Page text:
Friday, October 21, 1994RADIOLAND MURDERS. Written by Willard Huyck & Gloria Katz and Jeff Reno & Ron Osborn. Based on a story by George Lucas. Music by Joel McNeely. Directed by Mel Smith. Running time: 112 minutes. Mature entertainment with the B.C. Classifier's warning: occasional suggestive language.
DUE TO TECHNICAL difficulties, our regularly scheduled review is not available at this time. In its place, we present this previously published review of the 1987 film Radio Days.
"I love old radio stories," says Woody Allen at the beginning of Radio Days. "I have a million of them."
I love old radio stories, too. For years I've been waiting with delicious anticipation for Radioland Murders, the George Lucas project promised to us by Universal Pictures immediately after the success of his American Graffiti (1973).
I was prepared to love Radio Days, the latest film from a man whose . . .
We have been experiencing technical difficulties. We now join our regularly scheduled review, already in progress.
. . . to love Radioland Murders, a disappointingly mechanical film from the Star Wars series creator. A sci-fi guy with a passion for the past, Lucas conceived the picture as a tribute to the glory days of broadcasting.
An innovator with profoundly conservative instincts, Lucas is Hollywood's most creative recycler. Planned as his directorial follow-up to the hugely successful American Graffiti (1973), Murders borrows both structure and tone from his breakthrough hit.
Like Graffiti, it is a period piece, evoking nostalgia for a moment when all seemed well in the world and being young was an adventure. Here, the time is 1939; the adventure is the launch of WBN, a fourth radio network.
Like Graffiti, it takes place on a single night and features an ensemble cast playing characters whose stories are interwoven. Front and centre is the station owner's executive secretary Penny Henderson (Mary Stuart Masterson), responsible for co-ordinating everything in sight.
Complicating her life are six murders and an estranged husband named Roger (Brian Benben), a radio writer and the police investigation's prime suspect. Because the show must go on, their mystery-romance shares the screen with a chaotic, comic recreation of an evening of live programming.
Something new and original, Graffiti succeeded because it combined an organic structure (enhanced by the presence of Wolfman Jack's rock radio show) with wonderfully real characters. They reached out and touched us because they were us.
Murders makes a very different connection. It's rooted in Hollywood movie-making traditions from before the Second World War, specifically The Big Broadcast series that ran from 1932 to 1937.
(Forging a living link with those films is the presence of George Burns as stand-up comic Milt Lackey. The ageless Burns starred in the first three Big Broadcast features.)
As directed for Lucas by British comic Mel (The Tall Guy) Smith, Murders is a living museum. Exhibits include actor Madison McKoy's impersonation of Cab Calloway, Tracy Byrd singing Gene Autry's signature tune, and the WBN house band performing Spike Jones arrangements.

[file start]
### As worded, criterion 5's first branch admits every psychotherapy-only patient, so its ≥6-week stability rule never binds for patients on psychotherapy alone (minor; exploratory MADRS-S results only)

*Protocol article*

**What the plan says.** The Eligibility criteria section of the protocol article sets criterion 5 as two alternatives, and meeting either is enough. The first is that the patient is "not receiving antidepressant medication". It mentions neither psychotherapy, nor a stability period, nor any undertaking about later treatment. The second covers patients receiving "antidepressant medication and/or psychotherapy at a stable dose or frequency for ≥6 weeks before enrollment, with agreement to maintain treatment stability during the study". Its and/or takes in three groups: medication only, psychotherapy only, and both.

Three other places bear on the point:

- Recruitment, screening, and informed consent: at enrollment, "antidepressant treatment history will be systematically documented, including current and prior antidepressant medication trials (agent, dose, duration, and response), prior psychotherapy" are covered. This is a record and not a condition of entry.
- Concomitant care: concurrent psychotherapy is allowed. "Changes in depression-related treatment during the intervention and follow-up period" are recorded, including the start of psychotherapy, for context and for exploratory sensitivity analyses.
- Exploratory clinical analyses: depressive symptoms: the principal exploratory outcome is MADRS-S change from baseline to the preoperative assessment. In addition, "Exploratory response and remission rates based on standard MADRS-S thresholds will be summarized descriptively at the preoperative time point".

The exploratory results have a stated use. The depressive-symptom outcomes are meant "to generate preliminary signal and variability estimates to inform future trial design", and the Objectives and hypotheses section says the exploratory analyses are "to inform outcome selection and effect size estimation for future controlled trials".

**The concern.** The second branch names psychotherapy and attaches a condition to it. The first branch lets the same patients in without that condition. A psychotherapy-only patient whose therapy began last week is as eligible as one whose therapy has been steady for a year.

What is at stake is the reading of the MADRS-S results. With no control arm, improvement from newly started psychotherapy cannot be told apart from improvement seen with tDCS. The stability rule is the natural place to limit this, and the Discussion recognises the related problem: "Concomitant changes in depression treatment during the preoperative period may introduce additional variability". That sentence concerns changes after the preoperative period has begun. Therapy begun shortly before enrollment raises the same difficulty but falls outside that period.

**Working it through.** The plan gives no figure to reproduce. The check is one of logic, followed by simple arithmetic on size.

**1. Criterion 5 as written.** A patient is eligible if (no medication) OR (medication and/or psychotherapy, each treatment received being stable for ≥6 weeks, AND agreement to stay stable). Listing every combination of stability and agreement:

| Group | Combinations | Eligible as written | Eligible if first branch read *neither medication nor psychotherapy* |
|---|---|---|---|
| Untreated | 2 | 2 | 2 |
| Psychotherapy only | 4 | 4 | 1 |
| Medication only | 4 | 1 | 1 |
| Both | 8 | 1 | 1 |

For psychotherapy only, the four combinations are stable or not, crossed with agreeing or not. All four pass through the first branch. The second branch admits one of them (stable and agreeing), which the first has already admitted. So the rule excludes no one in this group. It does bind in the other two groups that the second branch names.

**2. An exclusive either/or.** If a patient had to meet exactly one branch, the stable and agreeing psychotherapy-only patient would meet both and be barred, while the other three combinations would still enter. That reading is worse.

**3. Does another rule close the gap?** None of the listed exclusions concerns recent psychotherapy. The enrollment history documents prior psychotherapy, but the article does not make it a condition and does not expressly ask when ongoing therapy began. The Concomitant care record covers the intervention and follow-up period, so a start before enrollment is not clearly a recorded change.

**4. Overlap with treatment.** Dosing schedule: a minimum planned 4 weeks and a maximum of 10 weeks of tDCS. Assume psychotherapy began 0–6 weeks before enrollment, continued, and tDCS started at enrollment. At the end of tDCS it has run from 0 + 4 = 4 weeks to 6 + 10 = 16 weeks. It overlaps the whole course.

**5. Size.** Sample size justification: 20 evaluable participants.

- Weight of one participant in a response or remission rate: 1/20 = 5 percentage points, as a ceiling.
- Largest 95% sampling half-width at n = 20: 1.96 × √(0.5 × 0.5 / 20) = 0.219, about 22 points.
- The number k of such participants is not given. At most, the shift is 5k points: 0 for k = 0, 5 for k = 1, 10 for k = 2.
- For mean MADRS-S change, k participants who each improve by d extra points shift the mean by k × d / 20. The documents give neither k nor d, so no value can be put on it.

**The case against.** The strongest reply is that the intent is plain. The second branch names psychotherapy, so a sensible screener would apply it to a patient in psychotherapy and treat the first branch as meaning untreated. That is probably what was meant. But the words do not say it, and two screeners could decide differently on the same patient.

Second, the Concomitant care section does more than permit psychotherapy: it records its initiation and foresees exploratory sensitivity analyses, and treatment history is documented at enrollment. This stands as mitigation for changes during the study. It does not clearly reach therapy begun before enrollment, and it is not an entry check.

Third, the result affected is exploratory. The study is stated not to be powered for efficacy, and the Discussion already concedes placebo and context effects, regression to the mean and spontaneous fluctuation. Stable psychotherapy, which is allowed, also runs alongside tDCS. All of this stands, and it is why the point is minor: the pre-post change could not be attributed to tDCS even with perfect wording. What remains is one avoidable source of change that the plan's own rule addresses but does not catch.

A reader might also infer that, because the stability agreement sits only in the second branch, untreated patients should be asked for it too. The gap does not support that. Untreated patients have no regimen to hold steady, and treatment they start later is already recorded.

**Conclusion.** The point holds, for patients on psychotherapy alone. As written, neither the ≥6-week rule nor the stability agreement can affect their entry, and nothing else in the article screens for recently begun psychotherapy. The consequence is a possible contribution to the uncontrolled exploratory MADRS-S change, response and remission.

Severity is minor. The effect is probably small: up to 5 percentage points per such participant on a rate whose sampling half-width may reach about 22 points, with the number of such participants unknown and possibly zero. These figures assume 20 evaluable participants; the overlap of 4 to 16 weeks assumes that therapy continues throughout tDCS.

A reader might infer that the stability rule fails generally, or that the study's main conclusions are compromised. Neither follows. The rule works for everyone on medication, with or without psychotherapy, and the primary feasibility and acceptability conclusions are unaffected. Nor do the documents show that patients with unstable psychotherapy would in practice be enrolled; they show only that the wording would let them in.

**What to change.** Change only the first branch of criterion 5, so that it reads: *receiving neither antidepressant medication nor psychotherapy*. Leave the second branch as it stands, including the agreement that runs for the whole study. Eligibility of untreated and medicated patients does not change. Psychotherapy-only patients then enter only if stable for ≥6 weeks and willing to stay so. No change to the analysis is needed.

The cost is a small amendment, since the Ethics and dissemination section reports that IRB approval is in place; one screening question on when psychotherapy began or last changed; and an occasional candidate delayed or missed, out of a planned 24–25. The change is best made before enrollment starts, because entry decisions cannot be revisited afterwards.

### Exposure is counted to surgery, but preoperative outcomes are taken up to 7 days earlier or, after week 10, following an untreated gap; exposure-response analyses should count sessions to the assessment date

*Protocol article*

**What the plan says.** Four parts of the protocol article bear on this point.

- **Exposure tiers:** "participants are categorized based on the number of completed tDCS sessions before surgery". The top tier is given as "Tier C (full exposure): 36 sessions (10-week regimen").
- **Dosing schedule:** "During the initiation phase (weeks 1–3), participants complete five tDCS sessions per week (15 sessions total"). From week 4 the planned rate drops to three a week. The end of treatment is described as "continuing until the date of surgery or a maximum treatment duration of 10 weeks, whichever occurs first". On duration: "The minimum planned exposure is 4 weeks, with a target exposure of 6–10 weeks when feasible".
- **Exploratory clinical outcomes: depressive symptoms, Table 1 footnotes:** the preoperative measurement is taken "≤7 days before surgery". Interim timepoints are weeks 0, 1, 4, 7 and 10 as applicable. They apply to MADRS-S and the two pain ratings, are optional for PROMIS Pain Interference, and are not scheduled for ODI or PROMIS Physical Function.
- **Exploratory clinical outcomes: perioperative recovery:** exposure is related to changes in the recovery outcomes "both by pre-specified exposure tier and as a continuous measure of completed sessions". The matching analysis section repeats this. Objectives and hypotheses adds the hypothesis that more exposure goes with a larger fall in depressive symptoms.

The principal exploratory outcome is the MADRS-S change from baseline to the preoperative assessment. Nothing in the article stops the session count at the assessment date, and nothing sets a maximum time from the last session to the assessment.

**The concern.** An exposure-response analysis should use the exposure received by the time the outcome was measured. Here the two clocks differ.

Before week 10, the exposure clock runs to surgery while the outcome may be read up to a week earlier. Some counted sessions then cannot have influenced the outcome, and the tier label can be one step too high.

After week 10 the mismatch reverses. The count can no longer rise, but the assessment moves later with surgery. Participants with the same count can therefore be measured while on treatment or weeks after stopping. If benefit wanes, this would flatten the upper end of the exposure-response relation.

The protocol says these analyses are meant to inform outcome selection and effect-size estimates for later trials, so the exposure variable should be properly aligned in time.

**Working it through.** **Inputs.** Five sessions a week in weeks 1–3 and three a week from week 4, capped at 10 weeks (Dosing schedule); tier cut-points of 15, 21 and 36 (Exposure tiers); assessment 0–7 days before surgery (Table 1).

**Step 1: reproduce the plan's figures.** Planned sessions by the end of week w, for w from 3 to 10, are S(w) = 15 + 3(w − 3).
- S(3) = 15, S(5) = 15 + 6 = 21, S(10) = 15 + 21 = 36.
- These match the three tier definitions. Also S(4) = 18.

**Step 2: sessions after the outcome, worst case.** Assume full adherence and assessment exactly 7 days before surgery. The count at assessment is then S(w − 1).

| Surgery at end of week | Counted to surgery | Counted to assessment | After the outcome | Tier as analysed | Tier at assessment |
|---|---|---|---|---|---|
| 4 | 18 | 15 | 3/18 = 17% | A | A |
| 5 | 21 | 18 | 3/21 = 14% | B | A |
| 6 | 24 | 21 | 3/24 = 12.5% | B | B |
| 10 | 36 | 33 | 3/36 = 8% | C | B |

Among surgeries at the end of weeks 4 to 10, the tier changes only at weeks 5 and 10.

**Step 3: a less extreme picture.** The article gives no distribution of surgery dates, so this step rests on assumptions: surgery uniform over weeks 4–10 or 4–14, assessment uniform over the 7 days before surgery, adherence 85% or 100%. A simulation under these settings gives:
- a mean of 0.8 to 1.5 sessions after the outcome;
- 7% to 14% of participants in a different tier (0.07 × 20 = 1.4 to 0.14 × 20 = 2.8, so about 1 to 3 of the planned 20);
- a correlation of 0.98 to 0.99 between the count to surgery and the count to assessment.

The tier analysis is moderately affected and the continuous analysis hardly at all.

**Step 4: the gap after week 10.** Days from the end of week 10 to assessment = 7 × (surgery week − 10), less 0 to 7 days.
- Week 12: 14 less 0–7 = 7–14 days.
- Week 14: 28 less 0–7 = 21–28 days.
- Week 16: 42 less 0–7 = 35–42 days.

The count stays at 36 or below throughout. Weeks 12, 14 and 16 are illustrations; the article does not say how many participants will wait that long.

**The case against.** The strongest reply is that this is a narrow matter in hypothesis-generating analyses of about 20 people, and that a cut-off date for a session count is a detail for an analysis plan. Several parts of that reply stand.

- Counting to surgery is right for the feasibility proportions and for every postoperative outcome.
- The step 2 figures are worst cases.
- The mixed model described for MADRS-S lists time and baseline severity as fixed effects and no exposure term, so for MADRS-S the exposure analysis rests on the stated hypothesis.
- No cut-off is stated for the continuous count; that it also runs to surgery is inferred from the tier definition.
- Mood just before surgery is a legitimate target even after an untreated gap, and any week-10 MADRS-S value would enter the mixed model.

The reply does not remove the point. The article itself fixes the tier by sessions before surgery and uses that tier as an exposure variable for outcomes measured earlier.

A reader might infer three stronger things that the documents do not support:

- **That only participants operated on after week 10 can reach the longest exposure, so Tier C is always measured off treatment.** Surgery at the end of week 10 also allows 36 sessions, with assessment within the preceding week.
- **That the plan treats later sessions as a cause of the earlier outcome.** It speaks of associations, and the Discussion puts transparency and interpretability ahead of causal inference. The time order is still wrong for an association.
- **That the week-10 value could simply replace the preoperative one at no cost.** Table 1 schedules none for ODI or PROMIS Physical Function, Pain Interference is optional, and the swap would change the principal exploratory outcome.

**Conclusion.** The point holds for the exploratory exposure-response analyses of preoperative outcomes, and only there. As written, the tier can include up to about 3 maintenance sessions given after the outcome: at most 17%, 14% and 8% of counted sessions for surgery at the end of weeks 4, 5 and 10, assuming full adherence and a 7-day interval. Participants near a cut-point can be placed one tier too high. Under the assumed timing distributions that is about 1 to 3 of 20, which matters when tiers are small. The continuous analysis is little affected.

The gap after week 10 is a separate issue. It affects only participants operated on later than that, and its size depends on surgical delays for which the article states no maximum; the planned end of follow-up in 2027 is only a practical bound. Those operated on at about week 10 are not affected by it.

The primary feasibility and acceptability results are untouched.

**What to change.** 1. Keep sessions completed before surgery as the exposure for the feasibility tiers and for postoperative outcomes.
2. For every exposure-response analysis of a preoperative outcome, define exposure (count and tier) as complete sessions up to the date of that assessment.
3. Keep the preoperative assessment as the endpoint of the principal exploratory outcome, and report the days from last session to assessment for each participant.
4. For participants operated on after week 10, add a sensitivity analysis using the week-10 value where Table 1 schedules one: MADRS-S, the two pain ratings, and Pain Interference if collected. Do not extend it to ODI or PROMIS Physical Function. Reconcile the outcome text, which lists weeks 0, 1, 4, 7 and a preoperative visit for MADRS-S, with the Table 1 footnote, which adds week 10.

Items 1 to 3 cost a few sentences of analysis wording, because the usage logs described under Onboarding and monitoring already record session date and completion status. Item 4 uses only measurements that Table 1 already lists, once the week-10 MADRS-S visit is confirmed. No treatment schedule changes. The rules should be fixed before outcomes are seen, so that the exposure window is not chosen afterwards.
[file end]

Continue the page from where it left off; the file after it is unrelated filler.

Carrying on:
Unfortunately, the fast-talking, Front Page-style surround story is less than a delight. Actor Benben, whose character is supposed to combine dash with desperation, is utterly charmless, coming across more like a TV cartoonist's creation — the Happy Hamster of adventure heroes.
Masterson, by contrast, shines in the role of the quick-thinking, independent woman who's brighter than her guy and knows it. Recalling Jennifer Jason Leigh in The Hudsucker Proxy (1994), she works up an acceptable Jean Arthur-like presence.
In the end, though, amusing bits and musical nostalgia are just not enough reason to stay tuned.
The above is a restored version of a Province review by Michael Walsh originally published in 1994. For additional information on this archived material, please visit my FAQ.
Afterword: George Lucas remained remarkably loyal to Willard Huyck and Gloria Katz, the screenwriting partners that he met when they all were film school students. The married couple wrote the screenplay for1973's American Grafitti, his breakthrough hit. Huyck and Katz also wrote 1984's Indiana Jones and the Temple of Doom, the second Indiana Jones picture from producer Lucas and director Steven Spielberg. No surprise then, that Lucas would lend his name (as executive producer), to the Huyck-directed super-hero satire Howard the Duck. Based on comic creator Steve Gerber's brilliant send-up of the Marvel universe, the 1986 feature became one of the most reviled movies of its decade, as well as a box-office failure. That experience notwithstanding, Lucas was on board again to produce their Radioland Murders screenplay. Although the film brimmed with period references and performer cameos, it failed to charm audiences and lost a great deal of money for Universal Studios. It would also be Huyck's last feature film credit.